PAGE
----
Mold and Die as Key Indicator Brings Forth New Cutting Tool Technology

As a single industry, mold and die serves multiple industrial segments. And with a global footprint that yields a high-pressure environment demanding the most up-to-date technology, it’s firmly established as a strong indicator of the manufacturing base.

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As a single industry, mold and die serves multiple industrial segments. And with a global footprint that yields a high-pressure environment demanding the most up-to-date technology, it’s firmly established as a strong indicator of the manufacturing base.
As work shifts from overseas back to the U.S., several cutting tool suppliers are bullish about the moldmaking market, predicting that the sector should continue to demonstrate growth potential. As such, many suppliers have been motivated to reintroduce and develop technology for this niche marketplace, and here at IMTS there is plenty to see. Following are a few highlights:
“The mold and die market is demanding a lot of cutting tools, especially for milling applications,” says Juan Séculi, global product manager for indexable milling with Kennametal (Booth W-1522). Under Kennametal’s Indexable Milling Team, the company has launched a number of new platforms tailor-made for mold and die that can be seen here at IMTS, including the KDMB-KDMT (Kennametal Die and Mold Ball-Kennametal Die and Mold Torus) platform.
This platform has been recently updated with new geometries and grades for the inch portfolio; high run-out accuracy; small diameters to compete against solid end mills; long-reach steel and carbide toolholders; and the ability to run milling operations in hardened steel up to 65 HRc. Overall, this is a platform targeted to run semi-finishing and finishing operations, where tool life and surface finishing quality are key.
According to Troy Stashi, industry specialist, automotive/milling tools, with Sandvik Coromant (Booth W-1500), performance and quality are at the heart of the mold and die industry, which is reflected in Sandvik’s booth this year. “Moldmakers want to use the cutting tool to maximum performance, and Sandvik has developed tools to run at that maximum performance level.”
This includes an extensive line of profile milling tools—both indexable solid carbide tools like our CoroMill Plura high-performance end mills; CoroMill 316 exchangeable head milling system; CoroMill 300 round insert cutter program; a well-established high-feed milling cutter, the CoroMill 210; and now a broad offering of drills and taps.  This fall, Sandvik will release its newest high-feed milling cutters and a new line of face mills.
At Iscar (Booth W-1800), Tom Raun, specialist, machine tool OEM and industry projects, explains that the company recently has targeted larger-diameter/to-depth-ratio holes—typically 8×D and above. “In many cases these holes need center drills, multiple long drills, and reaming or boring tools to complete and use peck drill cycles,” Raun says. “We are looking to eliminate the peck cycles as well as the reaming/boring operation in some instances.”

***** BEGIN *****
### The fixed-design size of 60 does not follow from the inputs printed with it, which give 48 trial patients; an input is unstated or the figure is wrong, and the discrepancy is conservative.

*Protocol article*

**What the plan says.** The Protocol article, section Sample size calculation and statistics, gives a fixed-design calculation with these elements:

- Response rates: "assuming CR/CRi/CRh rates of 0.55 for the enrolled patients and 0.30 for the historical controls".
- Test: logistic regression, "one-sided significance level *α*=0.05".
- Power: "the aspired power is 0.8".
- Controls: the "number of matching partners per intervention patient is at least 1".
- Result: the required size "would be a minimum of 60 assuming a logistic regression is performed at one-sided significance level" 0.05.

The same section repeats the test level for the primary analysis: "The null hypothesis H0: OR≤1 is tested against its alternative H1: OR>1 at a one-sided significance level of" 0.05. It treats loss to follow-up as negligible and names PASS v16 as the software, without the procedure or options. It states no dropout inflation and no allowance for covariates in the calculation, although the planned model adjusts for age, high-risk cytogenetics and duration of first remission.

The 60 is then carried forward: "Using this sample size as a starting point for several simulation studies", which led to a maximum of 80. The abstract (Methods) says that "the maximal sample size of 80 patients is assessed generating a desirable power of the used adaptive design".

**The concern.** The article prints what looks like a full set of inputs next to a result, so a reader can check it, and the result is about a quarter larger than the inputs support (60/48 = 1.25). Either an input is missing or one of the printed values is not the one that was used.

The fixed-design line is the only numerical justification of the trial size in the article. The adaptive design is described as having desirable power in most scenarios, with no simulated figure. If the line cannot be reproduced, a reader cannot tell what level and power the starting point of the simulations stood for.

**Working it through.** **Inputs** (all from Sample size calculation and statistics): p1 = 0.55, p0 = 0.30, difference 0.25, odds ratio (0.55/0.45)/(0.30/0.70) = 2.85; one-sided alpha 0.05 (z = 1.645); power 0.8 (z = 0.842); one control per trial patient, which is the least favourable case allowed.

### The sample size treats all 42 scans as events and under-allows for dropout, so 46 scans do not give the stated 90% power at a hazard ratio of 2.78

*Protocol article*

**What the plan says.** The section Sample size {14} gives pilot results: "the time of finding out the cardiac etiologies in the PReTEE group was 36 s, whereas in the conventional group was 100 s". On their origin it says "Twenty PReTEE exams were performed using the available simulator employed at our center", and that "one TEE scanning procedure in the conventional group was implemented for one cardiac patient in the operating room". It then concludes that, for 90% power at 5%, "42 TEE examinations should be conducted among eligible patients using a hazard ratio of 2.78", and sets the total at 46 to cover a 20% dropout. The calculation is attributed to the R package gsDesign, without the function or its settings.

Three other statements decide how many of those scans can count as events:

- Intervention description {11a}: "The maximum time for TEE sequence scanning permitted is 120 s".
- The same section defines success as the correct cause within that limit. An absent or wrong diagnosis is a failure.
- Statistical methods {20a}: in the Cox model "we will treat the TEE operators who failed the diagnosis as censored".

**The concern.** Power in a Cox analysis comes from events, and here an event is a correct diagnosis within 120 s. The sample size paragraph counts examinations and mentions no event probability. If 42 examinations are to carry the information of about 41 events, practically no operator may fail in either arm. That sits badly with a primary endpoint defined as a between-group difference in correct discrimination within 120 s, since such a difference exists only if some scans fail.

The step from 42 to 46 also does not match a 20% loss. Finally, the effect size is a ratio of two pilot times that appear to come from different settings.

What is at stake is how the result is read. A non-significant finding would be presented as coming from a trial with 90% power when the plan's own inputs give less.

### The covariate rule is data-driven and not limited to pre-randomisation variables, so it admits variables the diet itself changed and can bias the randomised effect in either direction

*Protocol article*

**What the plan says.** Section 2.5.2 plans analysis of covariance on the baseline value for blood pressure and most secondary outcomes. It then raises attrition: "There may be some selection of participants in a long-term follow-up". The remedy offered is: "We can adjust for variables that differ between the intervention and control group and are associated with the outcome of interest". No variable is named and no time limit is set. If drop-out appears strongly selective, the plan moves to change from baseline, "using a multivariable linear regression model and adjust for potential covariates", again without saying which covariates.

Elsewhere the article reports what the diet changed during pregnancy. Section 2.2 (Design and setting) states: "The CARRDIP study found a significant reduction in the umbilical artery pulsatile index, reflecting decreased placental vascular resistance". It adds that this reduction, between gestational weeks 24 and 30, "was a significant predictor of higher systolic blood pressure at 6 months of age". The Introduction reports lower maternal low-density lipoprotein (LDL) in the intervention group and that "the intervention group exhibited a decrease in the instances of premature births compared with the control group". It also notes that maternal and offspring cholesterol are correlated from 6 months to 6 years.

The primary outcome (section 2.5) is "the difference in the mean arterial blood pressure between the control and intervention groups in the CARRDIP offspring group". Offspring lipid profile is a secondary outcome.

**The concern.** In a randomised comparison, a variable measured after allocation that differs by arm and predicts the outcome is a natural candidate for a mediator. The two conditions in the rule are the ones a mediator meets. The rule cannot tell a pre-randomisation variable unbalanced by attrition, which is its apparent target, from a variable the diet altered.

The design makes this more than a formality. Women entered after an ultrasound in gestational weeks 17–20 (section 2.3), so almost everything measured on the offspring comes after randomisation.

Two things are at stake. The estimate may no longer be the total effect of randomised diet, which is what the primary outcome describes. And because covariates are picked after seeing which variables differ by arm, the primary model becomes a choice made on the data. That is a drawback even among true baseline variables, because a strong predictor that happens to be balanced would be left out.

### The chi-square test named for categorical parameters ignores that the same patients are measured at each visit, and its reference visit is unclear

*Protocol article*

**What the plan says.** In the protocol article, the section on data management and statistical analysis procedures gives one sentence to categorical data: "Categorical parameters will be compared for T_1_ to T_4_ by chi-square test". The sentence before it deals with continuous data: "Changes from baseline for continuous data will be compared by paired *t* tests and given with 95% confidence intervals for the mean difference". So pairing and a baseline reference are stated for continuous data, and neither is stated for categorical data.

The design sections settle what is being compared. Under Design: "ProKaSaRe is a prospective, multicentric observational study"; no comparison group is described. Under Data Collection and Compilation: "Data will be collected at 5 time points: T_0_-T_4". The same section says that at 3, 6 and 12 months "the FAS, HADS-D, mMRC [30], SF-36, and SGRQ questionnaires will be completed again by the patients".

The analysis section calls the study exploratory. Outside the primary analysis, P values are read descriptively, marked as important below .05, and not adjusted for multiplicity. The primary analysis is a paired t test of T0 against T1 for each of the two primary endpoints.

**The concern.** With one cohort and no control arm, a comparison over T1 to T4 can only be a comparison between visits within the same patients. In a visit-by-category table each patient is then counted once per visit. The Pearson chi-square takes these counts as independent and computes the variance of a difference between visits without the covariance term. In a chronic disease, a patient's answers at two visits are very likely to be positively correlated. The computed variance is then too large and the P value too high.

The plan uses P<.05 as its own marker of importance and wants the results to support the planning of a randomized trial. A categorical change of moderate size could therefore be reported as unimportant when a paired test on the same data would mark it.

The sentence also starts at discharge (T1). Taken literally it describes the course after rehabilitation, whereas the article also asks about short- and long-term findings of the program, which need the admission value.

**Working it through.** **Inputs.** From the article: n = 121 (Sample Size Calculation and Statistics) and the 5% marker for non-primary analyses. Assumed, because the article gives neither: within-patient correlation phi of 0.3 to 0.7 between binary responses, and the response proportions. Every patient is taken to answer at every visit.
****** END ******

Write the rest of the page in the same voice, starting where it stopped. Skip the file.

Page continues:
Currently, Iscar is offering the SumoCham, a new replaceable-tip drill available in lengths up to 12×D; the Chamgun, a replaceable-tip gun drill for longer depths; the Bayo-T Ream for high productivity reaming applications; and the BTA drilling option for more productive deep-hole drilling.
Tom Benjamin, product manager for Walter USA (Booth W-1700), notes that the company is committed to providing tools and technology that the mold and die industry demands. “The high technology requirements for this market fit well with Walter’s capabilities,” he says. Here at IMTS, Walter is featuring Protomax Ultra for hard-part machining for mold and die.
Seco Tools North America (Booth W-1564) supports hundreds of mold and die customers across the U.S., Canada and Mexico, with solutions for each unique application, whether those include standard or custom products. According to Gary Meyers, Seco product manager, milling, “When developing products specific to mold and die, Seco Tools pays close attention to what components mold and die makers are currently machining, as well as what materials and cutting operations they are using to get the job done.”
Most recently, Meyers notes, Seco has noticed that, due to increased workloads, several mold and die makers are investing in new equipment to effectively tackle difficult applications and increase productivity. He adds that Seco has stepped up to the challenge with a Component Engineered Tooling (CET) program where it can assist mold and die makers with a complete tool package, as well as offer advice on machine selection and set up.
At the Seco Tools booth, attendees can see a wide variety of cutting tool solutions specific to mold and die. A few include High Feed 2, a line of small-diameter, high-feed milling tools offering high feed rates and small depths-of-cut that can handle pocketing, ramping, helical interpolation, facing, contouring, slotting and plunging; Minimaster Plus, a line of end mills with replaceable carbide inserts that tackles tough milling applications in steel, stainless steel, cast iron and aluminum; and Jabro JHF180, a solid carbide high-feed end mill that effectively machines hardened steel, so it is well-suited for the production of small workpieces and cavities.
With work continuing to return to the U.S. market and mold manufacturers seeking out technology solutions to improve their productivity, cutting tools play an integral role, evident on the show floor.


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